Saturday 3 July 2010

Book Review: The Desert Hedge Murders & Other Cool Stuff!

Patricia Stoltey’s The Desert Hedge Murders was a fun read. I don’t read mysteries and I had to read about forty pages before I was into lets-go-reading-mode. The characters are older than I am, and the story had a 'Golden Girls' meets 'Murder She Wrote' feel. I loved the back story, the interaction between characters, and the scene building was excellent. The locations were described with such clarity that I felt like I was actually there. For me, the locations became characters.

The story flowed well, but maybe because I’m a Dean Koontz fan I needed more suspense and terror to be completely satisfied. I’m still giving it 4 stars, and I’d recommend this book to: readers of mystery, the person who reads to relax, my uncle (he’d love it), my father’s generation, and writers struggling to write crisp scenes.

If this was a date, I’d txt and invite her to lunch the following week.
Here it is! At my house

Look what I found at a garage sale. Screams! I used to read and collect this series when I was a teen. Edge—sexy and dangerous—shivers!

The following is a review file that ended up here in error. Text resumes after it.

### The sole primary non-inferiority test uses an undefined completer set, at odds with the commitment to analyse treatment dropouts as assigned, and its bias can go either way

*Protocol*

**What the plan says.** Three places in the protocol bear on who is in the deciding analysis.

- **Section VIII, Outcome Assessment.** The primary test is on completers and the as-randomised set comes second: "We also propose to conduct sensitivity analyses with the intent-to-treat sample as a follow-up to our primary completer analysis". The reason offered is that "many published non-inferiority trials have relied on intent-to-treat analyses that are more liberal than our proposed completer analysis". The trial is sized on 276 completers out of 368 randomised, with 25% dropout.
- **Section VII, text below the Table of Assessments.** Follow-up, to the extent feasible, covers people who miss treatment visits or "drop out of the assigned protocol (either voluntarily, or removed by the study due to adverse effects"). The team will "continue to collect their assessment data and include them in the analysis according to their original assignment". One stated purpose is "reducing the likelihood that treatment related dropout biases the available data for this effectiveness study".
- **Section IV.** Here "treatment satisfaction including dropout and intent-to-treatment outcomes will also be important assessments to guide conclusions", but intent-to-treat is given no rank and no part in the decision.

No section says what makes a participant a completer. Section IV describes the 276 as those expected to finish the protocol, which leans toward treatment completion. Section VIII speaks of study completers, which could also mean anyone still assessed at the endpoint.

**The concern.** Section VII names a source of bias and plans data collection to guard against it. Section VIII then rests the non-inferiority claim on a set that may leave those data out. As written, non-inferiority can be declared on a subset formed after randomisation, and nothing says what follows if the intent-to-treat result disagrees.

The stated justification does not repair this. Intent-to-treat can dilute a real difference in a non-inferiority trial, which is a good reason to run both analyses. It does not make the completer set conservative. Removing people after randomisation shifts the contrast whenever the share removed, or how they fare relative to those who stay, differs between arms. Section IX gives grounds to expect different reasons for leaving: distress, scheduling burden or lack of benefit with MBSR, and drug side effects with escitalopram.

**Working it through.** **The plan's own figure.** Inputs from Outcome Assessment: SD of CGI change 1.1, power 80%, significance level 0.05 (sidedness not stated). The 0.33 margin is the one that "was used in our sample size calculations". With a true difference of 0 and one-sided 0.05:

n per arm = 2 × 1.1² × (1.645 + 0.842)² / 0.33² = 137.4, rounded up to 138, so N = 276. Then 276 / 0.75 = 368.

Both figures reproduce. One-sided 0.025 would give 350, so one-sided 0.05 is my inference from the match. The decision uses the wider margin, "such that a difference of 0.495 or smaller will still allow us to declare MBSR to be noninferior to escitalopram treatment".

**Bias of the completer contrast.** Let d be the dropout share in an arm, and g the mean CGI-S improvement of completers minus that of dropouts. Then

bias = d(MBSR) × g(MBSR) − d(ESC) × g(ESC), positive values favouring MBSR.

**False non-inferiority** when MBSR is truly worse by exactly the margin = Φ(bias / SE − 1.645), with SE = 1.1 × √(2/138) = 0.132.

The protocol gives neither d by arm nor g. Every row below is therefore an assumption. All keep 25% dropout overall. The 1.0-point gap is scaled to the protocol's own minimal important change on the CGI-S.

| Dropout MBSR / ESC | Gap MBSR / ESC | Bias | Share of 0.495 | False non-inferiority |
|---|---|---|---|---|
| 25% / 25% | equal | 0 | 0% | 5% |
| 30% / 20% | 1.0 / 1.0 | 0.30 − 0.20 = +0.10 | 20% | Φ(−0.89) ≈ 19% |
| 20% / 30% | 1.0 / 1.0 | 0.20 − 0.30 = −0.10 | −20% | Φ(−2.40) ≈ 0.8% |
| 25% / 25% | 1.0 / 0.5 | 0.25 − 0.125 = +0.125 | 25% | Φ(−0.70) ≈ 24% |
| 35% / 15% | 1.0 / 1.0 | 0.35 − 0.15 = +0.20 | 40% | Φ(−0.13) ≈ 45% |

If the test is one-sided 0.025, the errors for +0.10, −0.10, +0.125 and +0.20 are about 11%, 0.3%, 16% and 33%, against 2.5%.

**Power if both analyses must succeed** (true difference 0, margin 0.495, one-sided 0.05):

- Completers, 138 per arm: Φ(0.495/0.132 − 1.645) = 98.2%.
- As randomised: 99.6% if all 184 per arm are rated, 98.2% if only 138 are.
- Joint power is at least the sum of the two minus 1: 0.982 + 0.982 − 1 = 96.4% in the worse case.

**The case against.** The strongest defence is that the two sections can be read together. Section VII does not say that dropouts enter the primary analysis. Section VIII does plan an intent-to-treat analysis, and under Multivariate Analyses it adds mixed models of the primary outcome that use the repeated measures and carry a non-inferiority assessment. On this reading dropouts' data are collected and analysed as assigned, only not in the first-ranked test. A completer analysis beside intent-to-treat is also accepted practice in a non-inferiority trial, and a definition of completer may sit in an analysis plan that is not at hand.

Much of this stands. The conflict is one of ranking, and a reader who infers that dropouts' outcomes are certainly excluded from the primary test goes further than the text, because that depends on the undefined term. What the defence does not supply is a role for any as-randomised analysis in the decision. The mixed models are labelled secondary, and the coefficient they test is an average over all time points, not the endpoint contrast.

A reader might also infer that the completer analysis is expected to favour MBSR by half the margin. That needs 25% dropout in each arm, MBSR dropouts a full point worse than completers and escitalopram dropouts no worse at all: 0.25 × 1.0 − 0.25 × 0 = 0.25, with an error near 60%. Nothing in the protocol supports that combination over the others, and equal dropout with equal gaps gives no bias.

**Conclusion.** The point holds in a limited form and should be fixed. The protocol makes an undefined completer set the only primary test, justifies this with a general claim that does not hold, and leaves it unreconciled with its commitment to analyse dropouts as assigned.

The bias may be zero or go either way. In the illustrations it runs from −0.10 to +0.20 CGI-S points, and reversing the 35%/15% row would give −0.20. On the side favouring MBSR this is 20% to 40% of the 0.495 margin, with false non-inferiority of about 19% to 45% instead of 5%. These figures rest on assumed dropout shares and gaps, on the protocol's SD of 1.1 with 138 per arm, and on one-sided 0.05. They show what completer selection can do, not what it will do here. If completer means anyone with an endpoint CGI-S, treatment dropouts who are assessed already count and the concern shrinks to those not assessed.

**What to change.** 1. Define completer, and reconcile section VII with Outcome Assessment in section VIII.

My father carved this manaia out of bone, polished it, and gave it to me a few years ago. I don’t wear it all the time, but it hangs above my computer monitor. A manaia is a spiritual guardian and a carrier of supernatural powers. Traditionally, the manaia is depicted as a bird-like figure with the head of a bird, the body of a man, and the tail of a fish.

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  1. I think it's a very good book too and not something that I would automatically read.

  2. Aw, shucks, guys. You make a cozy mystery writer feel pretty darned good, considering neither one of you reads amateur sleuth tales on a regular basis. You are very kind to your blogger friends.

    I tend to read everything I can get my hands on, from political non-fiction to best-selling women's fiction. My favorite reads, however, are suspense novels and thrillers. I'm trying to write a suspense novel now, just to see if I can take it to the next level. We'll see...

  3. Thanks Paul, you said what I was trying to say in one sentence.

    Patricia, you're welcome, and happy writing. Suspense! I know you can do it.